Alaska Airlines to introduce electronic bag tags for frequent fliers


FILE – In this Monday, March 1, 2021 file photo, The first Alaska Airlines passenger flight on a Boeing 737-9 Max airplane takes off on a flight to San Diego from Seattle-Tacoma International Airport in Seattle. Dozens of flights along the U.S. West Coast were canceled Friday, April 1, 2022 as Alaska Airlines pilots picketed during ongoing contract negotiations with the airline. (AP Photo/Ted S. Warren, File)

(The Hill) — Alaska Airlines announced Tuesday it was rolling out an electronic bag tag program, the first airline in the U.S. to introduce the feature.

In a press release, Alaska Airlines said they will launch the new program in late 2022 to include 2,500 frequent fliers. In early 2023, the program will expand to include members who subscribe to the company’s mileage plan.

Electronic bag tags allow guests to skip the step of printing out a traditional bag tag that would have to be scanned at the airport.

Instead, guests can activate the devices from their home or car 24 hours in advance of boarding their flight via a mobile app from Alaska Airlines.

Charu Jain, the senior vice president of merchandising and innovation at Alaska Airlines, said the new process “allows our guests to tag their own bags in just seconds and makes the entire check-in process almost all off-airport.”

“Not only will our electronic bag tags allow our guests to quickly drop-off their luggage after they arrive at the airport, the devices will also give our employees the opportunity to spend more one-on-one time with guests who ask for assistance and reduce lines at our lobbies,” Jain added in a statement.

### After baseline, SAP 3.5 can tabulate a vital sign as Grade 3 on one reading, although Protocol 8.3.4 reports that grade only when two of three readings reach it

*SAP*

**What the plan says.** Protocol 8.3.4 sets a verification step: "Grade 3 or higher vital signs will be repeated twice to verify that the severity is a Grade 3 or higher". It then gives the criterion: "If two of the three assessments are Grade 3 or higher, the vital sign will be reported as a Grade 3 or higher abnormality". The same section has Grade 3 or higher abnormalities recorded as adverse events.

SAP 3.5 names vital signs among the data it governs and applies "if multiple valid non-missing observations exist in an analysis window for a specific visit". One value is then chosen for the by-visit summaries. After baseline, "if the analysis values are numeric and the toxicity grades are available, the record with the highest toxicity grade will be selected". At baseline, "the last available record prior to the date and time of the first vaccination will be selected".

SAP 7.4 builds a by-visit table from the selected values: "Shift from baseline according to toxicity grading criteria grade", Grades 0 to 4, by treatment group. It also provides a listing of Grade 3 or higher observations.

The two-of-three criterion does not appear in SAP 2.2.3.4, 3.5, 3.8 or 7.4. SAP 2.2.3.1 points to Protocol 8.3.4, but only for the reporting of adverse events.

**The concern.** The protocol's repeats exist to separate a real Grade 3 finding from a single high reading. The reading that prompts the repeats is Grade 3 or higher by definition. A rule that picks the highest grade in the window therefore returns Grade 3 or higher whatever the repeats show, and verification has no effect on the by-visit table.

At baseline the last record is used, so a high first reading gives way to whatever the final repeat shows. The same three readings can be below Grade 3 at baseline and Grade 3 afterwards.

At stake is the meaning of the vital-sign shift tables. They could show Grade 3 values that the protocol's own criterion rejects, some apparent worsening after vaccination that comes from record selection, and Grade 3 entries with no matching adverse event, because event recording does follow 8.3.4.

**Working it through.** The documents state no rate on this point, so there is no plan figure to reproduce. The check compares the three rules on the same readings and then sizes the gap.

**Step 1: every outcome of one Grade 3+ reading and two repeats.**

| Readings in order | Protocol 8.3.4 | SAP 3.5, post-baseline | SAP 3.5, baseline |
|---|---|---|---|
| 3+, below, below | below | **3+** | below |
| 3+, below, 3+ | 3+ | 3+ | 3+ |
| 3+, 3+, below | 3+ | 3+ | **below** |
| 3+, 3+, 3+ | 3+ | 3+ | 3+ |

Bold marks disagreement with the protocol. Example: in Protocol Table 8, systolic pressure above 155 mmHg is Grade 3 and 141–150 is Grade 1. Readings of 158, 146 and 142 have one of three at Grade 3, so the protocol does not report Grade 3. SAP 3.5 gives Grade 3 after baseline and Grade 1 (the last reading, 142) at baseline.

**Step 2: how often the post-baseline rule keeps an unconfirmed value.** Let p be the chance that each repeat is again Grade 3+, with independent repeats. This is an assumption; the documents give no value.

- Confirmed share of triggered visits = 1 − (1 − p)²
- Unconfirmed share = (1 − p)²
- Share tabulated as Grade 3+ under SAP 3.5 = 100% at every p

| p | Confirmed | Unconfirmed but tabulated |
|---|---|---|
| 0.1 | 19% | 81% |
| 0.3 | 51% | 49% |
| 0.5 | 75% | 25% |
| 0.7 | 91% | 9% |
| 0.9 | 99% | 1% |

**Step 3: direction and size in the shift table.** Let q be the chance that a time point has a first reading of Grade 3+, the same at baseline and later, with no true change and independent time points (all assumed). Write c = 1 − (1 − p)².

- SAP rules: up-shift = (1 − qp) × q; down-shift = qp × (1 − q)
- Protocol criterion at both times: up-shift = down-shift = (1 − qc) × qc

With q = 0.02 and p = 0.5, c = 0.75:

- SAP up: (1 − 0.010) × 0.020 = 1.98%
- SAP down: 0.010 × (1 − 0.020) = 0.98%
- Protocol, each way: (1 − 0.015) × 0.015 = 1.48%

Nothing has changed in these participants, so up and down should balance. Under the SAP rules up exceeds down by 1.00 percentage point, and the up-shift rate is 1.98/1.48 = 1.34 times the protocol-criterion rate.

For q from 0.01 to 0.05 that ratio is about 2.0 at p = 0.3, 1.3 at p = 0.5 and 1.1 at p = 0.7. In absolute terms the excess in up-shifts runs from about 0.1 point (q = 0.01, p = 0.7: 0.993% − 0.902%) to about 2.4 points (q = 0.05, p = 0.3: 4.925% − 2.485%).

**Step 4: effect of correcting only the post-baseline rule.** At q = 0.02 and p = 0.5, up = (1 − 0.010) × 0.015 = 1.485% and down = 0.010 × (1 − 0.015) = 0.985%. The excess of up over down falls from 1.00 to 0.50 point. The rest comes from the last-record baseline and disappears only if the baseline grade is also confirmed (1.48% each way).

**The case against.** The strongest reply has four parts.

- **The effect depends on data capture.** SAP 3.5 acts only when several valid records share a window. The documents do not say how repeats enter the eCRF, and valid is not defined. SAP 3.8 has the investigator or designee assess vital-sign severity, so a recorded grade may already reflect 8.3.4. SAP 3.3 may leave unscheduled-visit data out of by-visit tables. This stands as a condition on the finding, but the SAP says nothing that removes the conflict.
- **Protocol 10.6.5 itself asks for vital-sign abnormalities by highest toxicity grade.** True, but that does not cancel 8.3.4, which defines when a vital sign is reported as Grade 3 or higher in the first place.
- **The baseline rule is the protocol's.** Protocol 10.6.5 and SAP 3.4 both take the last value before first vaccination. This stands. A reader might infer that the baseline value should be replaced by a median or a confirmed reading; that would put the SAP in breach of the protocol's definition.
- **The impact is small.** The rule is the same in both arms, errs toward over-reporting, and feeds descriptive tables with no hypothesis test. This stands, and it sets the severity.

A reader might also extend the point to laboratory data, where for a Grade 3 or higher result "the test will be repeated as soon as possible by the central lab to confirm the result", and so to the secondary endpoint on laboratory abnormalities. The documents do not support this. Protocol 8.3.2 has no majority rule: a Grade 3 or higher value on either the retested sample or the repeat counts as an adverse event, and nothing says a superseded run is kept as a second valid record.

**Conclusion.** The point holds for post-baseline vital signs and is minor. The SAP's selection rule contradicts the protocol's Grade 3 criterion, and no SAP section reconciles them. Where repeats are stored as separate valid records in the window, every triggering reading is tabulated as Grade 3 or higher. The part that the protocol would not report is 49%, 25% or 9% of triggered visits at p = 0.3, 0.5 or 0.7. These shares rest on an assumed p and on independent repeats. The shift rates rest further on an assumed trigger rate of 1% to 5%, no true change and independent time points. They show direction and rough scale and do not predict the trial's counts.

The news comes after airlines across the U.S. are struggling with delays caused by staffing shortages, which was especially significant over the Fourth of July holiday weekend.

In March, Alaska Airlines also introduced a self bag-drop system at San Jose International Airport. The new initiatives are part of the company’s goal to streamline the flight experience for guests and particularly frequent fliers.

Alaska Airlines is using technology from the company Bagtag, which has partnered with other airlines including Germany’s Lufthansa and China Southern Airlines.

Bagtag Managing Director Jasper Quak said he was “proud to announce the first American carrier adopting our EBT solutions.”

“Alaska Airlines’ relentless efforts to make their passenger journey a true 21st century experience makes us very confident in a successful rollout among their guests,” he said in a statement.

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